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Citi joins growing list of banks eliminating overdraft fees

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Citibank has become the latest bank to eliminate overdraft fees.

The nation’s fourth largest bank plans to eliminate overdraft fees, returned item fees and overdraft protection fees this summer, it said in a news release Thursday.

The move also includes nonsufficient funds (NSF) fees, a spokesperson confirmed. Citi said the decision makes it the only top five bank to completely eliminate such fees and would help “increase financial inclusion in underserved communities.”

Overdraft changes have been the trend in banking

Eliminating overdraft fees “is a significant step for Citi as a leader in the banking industry,” said Gonzalo Luchetti, CEO of U.S. Personal Banking at Citi, in the release. “We are continuously looking for ways to utilize our industry-leading capabilities to make the financial system easier and more equitable for communities who have little or no financial buffer.”

Capital One, Ally Bank and Alliant Credit Union announced decisions in 2021 to abolish overdraft fees. In January, Bank of America said it would eliminate its nonsufficient funds (NSF) fee and lower its overdraft fee to $10 from $35, while Wells Fargo said it was eliminating NSF fees.

Important move for consumers

“Another big bank stepping away from overdraft fees is another big win for consumers,” Greg McBride, CFA, Bankrate chief financial analyst, says of Citi’s decision. “The more big banks that make this move, the more it will prod the rest of the industry to do something similar.”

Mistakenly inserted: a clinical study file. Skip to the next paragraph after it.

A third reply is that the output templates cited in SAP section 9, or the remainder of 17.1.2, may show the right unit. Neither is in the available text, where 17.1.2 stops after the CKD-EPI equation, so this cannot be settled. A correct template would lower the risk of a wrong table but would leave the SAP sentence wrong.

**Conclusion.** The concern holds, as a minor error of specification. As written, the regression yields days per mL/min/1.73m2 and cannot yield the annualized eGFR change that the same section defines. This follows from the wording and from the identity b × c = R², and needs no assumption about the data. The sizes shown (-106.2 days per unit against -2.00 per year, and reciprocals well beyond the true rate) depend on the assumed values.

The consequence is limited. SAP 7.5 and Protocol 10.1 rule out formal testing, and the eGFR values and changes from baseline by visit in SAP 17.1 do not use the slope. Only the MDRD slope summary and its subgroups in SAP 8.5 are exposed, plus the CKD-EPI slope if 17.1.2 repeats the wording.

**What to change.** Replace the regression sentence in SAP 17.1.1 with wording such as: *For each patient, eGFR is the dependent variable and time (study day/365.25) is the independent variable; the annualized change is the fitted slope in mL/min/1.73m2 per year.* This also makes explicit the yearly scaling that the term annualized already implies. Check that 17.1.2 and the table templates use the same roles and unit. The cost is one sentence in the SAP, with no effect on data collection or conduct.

Bankrate’s latest checking account and ATM fee study found that the average overdraft fee was $33.58. U.S. consumers paid an estimated $15.5 billion in overdraft and NSF fees in 2019 — comprising nearly two-thirds of reported fee revenue, according to the Consumer Financial Protection Bureau (CFPB).

A Bankrate survey conducted in December found that Hispanic and Black account holders pay more in checking fees than White consumers. Checking fees for White customers declined 12.1 percent in the past year, while Hispanic and Black checking customers saw increases of 31 percent and 3.2 percent, respectively.

Large fines for illegal overdraft practices

The CFPB said in December it plans to increase its scrutiny of banks’ use of overdraft fees. In recent years, the agency imposed $122 million and $30 million penalties on TD Bank and TCF Bank, respectively, for what it deemed to be illegal overdraft practices.

Staff writer Karen Bennett contributed to this article.

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Written by
Matthew Goldberg
Consumer banking reporter
Matthew Goldberg is a consumer banking reporter at Bankrate. Matthew has been in financial services for more than a decade, in banking and insurance.
Edited by
Wealth editor